Anyone who is thinking of having artificial insemination using a sperm donor – or of acting as a sperm donor himself – should talk with a family law attorney to fully understand the possible legal ramifications of the decision.
That message is underlined by a recent ruling from a court in Kansas.
The case involved a couple who found a sperm donor through an ad they placed on Craigslist. The donor – who never intended to play the role of father – signed a contract with the couple stating that he would assume no financial or any other parental responsibility for the child.
The couple performed the insemination procedure at home without the involvement of a doctor. Several years after the child was born, the couple separated. The mother later became sick and couldn’t work, and ended up receiving financial assistance from the state.
The state – seeking to recoup the assistance – went after the sperm donor for child support.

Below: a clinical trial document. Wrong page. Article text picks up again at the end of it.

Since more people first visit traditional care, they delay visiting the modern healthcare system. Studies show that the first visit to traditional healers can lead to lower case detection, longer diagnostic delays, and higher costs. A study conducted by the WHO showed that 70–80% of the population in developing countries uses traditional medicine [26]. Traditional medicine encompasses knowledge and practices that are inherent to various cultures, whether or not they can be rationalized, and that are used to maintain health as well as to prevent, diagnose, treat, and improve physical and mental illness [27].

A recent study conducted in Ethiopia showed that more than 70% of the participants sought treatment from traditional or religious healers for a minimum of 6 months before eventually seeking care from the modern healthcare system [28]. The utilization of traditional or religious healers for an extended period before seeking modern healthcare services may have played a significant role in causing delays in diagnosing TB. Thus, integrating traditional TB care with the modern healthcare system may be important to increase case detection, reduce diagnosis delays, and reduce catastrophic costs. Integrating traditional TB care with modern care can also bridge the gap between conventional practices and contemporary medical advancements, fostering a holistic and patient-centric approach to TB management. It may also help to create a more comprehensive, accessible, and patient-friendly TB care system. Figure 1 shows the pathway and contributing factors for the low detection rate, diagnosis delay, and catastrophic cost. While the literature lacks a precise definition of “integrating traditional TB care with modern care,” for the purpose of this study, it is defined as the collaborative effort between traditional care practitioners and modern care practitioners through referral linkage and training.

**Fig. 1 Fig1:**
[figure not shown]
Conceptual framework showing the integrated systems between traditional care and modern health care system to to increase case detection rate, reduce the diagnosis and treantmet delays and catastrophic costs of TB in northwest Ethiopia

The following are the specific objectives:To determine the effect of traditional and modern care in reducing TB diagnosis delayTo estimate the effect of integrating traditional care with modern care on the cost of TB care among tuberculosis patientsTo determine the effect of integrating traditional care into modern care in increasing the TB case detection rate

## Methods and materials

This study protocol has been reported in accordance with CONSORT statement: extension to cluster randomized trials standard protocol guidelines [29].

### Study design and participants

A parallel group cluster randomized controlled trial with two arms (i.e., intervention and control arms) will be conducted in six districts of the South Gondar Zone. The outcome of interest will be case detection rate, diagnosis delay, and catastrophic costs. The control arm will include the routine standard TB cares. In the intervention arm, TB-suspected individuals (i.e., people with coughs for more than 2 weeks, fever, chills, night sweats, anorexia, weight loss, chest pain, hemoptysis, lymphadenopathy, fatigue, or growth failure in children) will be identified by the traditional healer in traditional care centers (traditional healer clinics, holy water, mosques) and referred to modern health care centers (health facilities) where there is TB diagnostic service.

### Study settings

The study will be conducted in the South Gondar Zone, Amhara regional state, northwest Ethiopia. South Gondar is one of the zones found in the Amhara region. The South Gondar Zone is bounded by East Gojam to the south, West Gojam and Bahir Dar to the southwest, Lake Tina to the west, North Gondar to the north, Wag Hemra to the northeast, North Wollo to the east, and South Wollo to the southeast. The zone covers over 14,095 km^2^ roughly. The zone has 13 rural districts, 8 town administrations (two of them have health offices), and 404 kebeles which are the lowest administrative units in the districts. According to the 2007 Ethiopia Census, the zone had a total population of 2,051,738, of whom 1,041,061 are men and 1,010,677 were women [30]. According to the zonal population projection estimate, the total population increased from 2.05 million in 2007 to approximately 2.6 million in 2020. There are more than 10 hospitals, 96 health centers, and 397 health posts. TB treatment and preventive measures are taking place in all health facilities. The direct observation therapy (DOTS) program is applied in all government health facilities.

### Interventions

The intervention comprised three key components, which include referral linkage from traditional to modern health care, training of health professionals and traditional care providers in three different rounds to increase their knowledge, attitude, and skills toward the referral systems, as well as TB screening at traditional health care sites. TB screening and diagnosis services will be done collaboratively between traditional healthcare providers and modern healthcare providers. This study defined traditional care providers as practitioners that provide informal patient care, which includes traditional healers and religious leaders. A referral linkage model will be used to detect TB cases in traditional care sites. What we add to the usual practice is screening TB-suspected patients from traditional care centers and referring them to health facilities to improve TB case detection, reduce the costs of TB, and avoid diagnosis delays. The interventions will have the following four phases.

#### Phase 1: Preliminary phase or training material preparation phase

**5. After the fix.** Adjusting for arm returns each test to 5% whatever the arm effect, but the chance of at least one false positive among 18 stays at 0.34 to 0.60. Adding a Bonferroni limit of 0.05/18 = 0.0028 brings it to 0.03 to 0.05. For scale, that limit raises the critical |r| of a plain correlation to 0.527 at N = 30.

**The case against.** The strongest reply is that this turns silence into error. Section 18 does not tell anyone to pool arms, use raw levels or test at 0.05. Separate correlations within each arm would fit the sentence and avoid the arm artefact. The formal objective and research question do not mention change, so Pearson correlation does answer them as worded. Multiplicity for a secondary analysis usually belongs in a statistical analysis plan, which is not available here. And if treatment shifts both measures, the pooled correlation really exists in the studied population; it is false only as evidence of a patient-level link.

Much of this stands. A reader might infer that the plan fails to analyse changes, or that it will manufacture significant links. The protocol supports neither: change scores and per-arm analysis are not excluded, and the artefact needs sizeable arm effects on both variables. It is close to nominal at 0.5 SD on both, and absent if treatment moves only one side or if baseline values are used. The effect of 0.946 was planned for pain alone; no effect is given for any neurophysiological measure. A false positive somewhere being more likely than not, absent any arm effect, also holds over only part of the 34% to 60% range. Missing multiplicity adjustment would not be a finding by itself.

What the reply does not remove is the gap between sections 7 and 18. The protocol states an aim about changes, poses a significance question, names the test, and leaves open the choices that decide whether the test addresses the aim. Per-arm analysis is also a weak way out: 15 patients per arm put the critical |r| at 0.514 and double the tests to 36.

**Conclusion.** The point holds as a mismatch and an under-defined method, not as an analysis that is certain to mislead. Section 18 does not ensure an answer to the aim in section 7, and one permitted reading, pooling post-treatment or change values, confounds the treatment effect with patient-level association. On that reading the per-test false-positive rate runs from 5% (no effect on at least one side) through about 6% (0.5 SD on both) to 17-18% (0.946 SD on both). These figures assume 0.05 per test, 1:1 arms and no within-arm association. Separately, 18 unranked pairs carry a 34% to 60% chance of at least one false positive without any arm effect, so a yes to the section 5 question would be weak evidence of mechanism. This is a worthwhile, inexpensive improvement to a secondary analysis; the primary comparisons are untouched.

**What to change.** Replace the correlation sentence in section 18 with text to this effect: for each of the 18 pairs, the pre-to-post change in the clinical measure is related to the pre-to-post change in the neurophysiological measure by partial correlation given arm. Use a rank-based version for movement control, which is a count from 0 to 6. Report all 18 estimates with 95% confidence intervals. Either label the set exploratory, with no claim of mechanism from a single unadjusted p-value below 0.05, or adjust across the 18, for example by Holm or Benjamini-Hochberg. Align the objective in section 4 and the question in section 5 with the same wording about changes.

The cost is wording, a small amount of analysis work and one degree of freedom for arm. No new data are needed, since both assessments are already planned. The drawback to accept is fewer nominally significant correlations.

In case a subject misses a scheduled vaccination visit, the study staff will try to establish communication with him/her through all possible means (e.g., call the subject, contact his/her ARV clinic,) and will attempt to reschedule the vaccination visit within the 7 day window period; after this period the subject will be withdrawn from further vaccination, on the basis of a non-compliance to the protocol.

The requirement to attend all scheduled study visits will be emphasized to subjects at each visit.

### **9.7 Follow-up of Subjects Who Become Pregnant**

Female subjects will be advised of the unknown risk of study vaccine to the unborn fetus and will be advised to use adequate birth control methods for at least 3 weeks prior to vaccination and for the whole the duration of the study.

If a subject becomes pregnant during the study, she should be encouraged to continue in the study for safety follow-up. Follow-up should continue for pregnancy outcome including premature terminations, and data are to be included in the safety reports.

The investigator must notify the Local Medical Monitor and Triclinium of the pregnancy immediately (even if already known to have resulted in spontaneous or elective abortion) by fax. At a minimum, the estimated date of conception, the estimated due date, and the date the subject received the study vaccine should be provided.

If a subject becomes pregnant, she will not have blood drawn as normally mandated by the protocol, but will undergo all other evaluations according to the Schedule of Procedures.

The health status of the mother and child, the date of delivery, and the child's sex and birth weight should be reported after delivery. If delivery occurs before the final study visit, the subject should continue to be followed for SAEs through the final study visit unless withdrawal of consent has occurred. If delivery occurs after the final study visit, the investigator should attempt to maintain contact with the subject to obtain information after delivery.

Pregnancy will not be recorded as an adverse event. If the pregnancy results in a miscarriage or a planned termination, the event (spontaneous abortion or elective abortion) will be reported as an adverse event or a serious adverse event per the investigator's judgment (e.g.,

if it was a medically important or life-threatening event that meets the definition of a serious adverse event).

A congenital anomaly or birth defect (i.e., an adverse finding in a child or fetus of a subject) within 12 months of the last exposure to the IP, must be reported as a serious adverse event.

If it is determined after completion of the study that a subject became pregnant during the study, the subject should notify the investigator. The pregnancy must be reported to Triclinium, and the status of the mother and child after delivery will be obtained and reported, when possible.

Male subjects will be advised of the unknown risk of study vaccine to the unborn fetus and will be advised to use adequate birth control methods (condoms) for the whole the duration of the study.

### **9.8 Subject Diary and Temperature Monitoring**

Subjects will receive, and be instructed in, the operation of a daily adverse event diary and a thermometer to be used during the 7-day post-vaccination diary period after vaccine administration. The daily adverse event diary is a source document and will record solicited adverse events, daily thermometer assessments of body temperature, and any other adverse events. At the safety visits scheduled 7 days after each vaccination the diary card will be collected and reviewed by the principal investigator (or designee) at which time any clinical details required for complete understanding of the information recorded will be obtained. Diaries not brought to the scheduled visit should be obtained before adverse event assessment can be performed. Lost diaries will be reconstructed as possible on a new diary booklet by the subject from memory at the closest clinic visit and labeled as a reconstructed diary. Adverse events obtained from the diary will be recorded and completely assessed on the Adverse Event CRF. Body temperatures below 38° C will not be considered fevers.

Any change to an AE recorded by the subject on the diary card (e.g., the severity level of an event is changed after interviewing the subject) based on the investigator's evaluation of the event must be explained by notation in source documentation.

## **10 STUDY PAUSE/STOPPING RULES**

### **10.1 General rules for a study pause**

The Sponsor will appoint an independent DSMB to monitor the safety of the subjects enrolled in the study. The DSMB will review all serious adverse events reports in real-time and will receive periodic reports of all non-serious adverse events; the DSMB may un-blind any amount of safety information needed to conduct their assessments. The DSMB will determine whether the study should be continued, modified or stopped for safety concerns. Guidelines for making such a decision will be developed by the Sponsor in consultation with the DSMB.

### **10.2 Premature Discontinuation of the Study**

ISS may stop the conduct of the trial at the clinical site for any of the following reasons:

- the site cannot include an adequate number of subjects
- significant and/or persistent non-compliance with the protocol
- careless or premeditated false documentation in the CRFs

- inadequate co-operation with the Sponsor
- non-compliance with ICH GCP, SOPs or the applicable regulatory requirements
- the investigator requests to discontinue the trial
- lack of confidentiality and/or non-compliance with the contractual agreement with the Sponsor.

Of course, the donor argued in court that under the contract he and the couple had signed, he had no financial obligations to the child.
But the court pointed to a state law that requires all artificial insemination procedures to be performed by a physician. Because the couple had violated the law when they performed the procedure by themselves, the contract they signed with the donor was invalid, the court said. (The state argued that unless a physician were involved, there was no way to prove whether a man was really just a sperm donor as opposed to the mother’s lover.)
Not every state has a law like this. But there are a number of other legal traps for people who participate in artificial insemination, and it’s important to get legal advice if this is something you’re considering.